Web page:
//The 24-Lever Model: Lowering Insurance Premiums

The 24-Lever Model: Lowering Insurance Premiums

This issue of Inspire is the first in a series of Inspire issues devoted to the 24-lever model.


It is a story the health plan actuary knows all too well: The marketing and sales team creates a new commercial product, sends it off to the actuaries for pricing, and when pricing arrives, are not very happy to see only minimal savings predicted. And they ask, what happened? Some likely suspects are:

  • Lack of network differentiation. The provider network may have changed, but the underlying cost structure has not improved to a significant degree.
  • Lack of cost-saving benefit incentives. The differentiators are missing that are needed to help the member “do the right thing” from the standpoint of overall costs.
  • Lack of utilization management controls. The product design allows too much leeway for members and providers to make decisions on their own, and does not encourage members to see physicians that manage the cost of care.

Having had this happen, I prepared a checklist for sales to select various product features to achieve savings. The result of this exercise became the “the 24-lever model.”

Over time, the model grew to take a key role in the strategic planning for an early Integrated Delivery and Financing System (IDFS). The common-sense levers that made one product more affordable also created the blueprint for creating the low-cost product they were designing for the future.

The Problem: Health Care Premiums

This article will help health system professionals understand practical benefit design changes that lower the cost of health care and in turn lower health care premiums, and is intended for audiences such as:

  • Large employer groups, who can learn how today’s incentives are oftentimes stacked against them.
  • Commercial health plan actuaries and executives interested in creating low or lower cost products.
  • Provider-owned health plans interested in understanding what levers may be needed to achieve the low-cost structure of a closed-network IDFS.

The Issue: Misaligned Incentives

The 24-lever model works like this: If every health plan consumer made the right choice at every possible care decision point and there was a product effectively able to capture this behavior, the health plan or employer group customer should realize significant savings of up to 20% or even 25%.

Here are the ways today’s health care system works against the health care consumer:

The Right Decision

Working Against the Health Care Consumer

Consumers pay as little as possible for appropriate, high-quality care.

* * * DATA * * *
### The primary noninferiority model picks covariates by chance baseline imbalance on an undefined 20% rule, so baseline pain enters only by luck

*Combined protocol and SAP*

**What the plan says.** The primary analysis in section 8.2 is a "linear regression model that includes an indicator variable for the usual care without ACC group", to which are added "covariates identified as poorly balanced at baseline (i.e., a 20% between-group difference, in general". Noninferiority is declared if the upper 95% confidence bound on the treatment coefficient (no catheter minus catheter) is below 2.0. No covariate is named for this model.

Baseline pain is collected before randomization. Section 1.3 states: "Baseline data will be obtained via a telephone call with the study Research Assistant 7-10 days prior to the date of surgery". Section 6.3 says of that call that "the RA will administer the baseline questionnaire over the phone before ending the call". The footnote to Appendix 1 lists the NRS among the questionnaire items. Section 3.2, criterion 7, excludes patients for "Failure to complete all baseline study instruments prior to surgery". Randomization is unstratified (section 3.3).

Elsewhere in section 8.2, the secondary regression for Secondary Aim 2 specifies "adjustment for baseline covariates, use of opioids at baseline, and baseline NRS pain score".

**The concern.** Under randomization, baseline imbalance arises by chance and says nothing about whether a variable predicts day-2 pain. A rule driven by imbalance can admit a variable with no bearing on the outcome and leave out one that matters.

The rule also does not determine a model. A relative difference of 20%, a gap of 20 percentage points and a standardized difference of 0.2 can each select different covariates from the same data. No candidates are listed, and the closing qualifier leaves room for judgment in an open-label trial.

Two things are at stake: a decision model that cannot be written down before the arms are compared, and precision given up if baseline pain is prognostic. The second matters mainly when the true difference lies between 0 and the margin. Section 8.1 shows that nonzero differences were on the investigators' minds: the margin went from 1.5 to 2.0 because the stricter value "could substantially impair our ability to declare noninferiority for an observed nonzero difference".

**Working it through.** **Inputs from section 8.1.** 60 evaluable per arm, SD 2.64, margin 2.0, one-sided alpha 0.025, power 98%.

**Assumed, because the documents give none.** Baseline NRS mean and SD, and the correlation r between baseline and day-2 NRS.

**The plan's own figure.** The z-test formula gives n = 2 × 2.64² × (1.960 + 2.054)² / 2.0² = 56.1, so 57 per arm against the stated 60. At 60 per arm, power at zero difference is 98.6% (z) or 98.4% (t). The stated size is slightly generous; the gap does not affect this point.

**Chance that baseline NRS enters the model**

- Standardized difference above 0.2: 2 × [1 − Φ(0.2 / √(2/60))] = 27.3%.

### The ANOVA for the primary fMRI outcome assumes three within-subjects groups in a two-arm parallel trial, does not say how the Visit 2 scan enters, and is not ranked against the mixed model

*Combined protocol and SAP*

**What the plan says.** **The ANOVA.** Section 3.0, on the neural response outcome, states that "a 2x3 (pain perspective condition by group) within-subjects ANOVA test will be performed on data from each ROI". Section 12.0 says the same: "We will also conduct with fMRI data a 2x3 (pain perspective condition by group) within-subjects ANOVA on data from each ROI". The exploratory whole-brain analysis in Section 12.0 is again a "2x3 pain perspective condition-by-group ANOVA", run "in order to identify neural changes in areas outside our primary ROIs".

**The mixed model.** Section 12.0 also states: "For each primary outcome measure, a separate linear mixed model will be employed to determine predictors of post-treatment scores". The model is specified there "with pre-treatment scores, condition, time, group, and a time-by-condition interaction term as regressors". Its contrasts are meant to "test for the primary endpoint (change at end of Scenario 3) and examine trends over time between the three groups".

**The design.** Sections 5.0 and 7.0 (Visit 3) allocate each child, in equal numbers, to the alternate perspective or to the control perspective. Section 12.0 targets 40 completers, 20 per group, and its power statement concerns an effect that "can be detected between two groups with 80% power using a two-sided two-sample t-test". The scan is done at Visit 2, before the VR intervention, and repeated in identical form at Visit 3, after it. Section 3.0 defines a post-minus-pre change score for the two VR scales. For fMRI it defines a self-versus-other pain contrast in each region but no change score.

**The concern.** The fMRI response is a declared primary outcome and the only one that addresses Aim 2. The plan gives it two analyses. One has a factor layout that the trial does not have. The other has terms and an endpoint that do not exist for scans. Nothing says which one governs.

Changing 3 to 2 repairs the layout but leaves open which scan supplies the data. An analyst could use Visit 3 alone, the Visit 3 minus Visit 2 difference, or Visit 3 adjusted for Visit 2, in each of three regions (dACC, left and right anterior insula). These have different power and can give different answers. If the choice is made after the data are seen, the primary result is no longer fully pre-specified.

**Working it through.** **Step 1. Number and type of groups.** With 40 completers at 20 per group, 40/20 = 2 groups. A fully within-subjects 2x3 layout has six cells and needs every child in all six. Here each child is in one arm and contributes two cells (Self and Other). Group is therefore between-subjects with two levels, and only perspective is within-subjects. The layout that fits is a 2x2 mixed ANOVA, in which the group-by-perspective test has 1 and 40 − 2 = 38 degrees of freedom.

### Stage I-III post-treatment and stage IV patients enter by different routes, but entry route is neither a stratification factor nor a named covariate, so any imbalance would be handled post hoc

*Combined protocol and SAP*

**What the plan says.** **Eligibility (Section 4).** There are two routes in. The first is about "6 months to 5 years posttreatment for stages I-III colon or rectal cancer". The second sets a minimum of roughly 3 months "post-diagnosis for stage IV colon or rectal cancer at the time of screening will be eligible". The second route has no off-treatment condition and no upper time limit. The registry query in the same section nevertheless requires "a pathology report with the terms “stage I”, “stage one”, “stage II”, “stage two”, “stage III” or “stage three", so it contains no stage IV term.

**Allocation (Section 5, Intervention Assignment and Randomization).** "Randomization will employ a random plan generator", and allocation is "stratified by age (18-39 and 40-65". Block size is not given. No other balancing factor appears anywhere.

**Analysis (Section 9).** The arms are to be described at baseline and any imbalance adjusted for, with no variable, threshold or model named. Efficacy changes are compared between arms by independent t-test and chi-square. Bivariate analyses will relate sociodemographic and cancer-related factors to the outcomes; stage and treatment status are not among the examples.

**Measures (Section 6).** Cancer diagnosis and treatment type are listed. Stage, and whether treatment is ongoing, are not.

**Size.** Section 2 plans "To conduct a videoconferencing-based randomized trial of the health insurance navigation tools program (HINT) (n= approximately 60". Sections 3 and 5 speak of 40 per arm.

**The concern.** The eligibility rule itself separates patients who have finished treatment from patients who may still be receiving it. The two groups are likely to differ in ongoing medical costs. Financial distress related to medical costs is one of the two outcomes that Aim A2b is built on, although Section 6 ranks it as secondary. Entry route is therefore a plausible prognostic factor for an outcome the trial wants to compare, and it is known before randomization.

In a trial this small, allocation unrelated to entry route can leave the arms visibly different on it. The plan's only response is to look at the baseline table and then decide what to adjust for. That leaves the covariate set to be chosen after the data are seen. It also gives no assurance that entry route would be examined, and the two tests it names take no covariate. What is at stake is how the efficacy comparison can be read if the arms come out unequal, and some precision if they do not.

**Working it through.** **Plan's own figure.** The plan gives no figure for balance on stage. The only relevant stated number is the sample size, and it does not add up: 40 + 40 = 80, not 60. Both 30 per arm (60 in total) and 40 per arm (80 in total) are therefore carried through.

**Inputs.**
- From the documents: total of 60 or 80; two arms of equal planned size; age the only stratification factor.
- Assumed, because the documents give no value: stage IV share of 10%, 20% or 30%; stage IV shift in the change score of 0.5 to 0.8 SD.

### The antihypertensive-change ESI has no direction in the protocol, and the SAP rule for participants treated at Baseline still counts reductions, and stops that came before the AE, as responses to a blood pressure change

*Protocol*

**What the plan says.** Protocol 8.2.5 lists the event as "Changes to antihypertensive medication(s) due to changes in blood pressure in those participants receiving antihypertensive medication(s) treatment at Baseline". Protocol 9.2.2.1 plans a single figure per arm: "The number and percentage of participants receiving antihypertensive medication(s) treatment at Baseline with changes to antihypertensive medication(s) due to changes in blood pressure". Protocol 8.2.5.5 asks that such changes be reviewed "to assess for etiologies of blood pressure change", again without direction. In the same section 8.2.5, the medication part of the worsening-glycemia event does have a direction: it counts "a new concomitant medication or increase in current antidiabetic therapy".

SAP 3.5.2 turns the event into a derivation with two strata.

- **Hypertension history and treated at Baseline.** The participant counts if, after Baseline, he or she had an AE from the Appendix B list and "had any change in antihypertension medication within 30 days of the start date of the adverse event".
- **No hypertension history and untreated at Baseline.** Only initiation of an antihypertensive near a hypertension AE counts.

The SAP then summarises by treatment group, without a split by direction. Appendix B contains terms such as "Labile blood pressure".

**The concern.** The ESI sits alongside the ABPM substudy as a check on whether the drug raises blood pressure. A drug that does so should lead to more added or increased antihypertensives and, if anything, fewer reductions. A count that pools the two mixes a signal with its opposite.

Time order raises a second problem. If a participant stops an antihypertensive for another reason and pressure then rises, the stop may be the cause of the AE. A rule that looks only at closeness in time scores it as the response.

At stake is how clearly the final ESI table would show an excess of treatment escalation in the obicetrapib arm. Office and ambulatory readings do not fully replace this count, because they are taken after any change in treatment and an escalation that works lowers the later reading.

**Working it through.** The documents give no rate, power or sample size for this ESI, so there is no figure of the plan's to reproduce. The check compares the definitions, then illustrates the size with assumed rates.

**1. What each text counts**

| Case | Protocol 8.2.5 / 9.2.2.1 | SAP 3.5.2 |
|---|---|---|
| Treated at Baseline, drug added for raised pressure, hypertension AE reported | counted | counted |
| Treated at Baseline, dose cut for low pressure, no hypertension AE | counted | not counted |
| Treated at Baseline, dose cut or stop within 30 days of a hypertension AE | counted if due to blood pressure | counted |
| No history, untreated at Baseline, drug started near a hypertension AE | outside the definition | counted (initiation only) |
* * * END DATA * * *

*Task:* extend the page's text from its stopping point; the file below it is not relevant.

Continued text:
Very little or very hard to find price transparency on which facility or setting provides the lowest-cost care.
Consumers select the best physician for their specific health care needs. Very little quality and outcome data to show whether one facility or physician is worth a premium price.
Consumers have a procedure or take a prescription only when necessary. Even less available data to tell the consumer which providers perform in an efficient, low-cost manner, and which drugs are the best value.


A Solution: The 24-Lever Model

We can assess realigning some of these incentives through various benefit and network strategies. The levers are outlined in the exhibit on the next page, and described here.

Inpatient Surgical and Maternity Care – “Centers of Excellence”

Because surgeries and deliveries are often planned, they can follow the economics of supply and demand. The “Centers of Excellence” strategy focuses on identifying the most efficient, low-cost networks, with great outcomes, and strongly encouraging them in the benefit. As an example, I have seen the cost of hip replacements performed in the outpatient setting at levels close to one-third of those in the inpatient setting.

Emergency Care – From Urgent Care to Admission

Unlike surgical care, emergencies are not planned. Often the consumer is in a position where they are not necessarily thinking about the cost of care, and make a decision that is bad for both their pocketbook and their insurer. The benefit and network design needs to help these consumers make the right decision, from encouraging telehealth or physicians with weekend hours to finding an urgent care center (but not for a cold please!). And if the ER is needed, finding a hospital that will treat efficiently, with no unnecessary escalation to observation or even a medical admission, can save both the consumer a lot of money, and lead to a better patient experience.